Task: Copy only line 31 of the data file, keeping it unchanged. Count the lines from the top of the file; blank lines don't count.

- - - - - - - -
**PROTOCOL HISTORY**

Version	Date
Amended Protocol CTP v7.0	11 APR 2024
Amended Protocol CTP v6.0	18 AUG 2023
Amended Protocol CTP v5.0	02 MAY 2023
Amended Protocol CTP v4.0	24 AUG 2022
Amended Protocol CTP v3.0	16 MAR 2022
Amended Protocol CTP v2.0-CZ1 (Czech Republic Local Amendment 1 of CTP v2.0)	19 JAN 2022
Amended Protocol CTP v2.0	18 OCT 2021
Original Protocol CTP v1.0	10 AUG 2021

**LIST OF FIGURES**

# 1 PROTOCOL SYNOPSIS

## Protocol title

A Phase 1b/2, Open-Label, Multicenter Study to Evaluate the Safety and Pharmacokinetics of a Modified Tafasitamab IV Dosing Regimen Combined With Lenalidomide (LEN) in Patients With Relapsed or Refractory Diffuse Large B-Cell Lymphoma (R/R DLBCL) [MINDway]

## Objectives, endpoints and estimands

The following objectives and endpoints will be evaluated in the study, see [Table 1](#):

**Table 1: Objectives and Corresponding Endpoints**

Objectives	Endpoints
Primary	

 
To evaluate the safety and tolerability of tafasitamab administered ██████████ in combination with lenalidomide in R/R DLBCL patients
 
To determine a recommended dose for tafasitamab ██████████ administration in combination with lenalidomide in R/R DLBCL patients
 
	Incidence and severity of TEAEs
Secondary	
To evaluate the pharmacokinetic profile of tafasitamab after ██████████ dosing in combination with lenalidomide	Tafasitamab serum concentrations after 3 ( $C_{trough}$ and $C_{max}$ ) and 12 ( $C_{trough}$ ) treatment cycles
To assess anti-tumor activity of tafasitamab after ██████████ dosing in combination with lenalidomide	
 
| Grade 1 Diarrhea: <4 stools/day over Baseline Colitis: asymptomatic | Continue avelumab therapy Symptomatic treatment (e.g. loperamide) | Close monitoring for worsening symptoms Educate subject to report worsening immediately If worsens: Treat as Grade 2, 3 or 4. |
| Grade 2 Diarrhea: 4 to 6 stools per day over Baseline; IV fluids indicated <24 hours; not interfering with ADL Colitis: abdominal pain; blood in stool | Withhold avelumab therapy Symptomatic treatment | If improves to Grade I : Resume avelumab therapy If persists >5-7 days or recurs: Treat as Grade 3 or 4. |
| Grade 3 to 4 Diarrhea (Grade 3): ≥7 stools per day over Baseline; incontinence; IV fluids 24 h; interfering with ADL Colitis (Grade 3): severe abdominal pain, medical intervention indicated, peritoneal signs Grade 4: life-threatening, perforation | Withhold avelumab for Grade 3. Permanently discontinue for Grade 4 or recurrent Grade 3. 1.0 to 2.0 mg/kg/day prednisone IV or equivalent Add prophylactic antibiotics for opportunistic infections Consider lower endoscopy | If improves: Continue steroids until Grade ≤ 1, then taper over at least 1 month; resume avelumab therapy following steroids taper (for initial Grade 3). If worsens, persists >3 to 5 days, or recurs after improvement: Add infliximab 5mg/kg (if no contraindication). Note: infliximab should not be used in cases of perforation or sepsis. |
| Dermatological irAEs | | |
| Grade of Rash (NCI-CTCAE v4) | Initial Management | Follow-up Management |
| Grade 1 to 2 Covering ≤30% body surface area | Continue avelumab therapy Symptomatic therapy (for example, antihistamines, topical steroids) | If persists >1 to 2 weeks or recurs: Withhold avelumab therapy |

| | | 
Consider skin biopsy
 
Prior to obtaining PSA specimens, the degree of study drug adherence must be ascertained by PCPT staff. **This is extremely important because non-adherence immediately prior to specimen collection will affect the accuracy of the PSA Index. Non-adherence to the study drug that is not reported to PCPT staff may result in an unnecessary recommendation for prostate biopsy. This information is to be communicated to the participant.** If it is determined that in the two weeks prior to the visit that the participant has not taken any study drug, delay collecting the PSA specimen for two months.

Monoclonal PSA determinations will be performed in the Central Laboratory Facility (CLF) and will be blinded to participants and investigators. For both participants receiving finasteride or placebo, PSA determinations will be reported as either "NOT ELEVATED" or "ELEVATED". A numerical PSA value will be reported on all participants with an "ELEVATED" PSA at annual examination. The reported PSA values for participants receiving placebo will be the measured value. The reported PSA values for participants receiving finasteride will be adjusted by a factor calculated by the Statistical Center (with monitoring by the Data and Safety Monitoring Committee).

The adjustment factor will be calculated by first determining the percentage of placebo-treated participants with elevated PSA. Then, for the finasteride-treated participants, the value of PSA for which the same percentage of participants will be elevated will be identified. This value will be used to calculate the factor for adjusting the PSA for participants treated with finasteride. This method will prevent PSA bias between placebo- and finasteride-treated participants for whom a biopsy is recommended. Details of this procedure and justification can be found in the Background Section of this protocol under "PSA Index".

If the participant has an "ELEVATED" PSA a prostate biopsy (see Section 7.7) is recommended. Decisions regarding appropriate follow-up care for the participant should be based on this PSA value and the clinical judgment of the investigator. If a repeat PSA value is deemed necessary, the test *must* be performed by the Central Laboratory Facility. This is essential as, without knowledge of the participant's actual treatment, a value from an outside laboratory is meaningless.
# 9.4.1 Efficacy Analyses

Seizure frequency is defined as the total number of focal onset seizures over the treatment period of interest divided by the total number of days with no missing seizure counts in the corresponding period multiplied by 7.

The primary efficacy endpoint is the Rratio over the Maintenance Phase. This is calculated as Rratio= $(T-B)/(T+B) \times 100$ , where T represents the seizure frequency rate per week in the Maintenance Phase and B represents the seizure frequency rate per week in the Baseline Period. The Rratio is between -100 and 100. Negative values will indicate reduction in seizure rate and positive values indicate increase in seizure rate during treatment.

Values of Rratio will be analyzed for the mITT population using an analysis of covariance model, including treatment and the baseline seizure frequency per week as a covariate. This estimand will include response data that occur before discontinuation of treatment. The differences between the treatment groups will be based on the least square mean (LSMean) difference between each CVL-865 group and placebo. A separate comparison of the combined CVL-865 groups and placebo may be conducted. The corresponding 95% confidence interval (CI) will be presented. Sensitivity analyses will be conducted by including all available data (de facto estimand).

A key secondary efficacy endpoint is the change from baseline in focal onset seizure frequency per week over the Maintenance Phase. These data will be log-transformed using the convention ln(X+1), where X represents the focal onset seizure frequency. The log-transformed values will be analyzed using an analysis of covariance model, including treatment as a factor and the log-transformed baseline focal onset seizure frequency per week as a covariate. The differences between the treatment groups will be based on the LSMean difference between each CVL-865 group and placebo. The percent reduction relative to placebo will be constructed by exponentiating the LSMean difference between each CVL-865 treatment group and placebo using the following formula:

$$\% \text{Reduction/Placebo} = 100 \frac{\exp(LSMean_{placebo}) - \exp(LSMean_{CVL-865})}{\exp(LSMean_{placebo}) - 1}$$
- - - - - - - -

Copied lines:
| Grade 1 to 2 Covering ≤30% body surface area | Continue avelumab therapy Symptomatic therapy (for example, antihistamines, topical steroids) | If persists >1 to 2 weeks or recurs: Withhold avelumab therapy |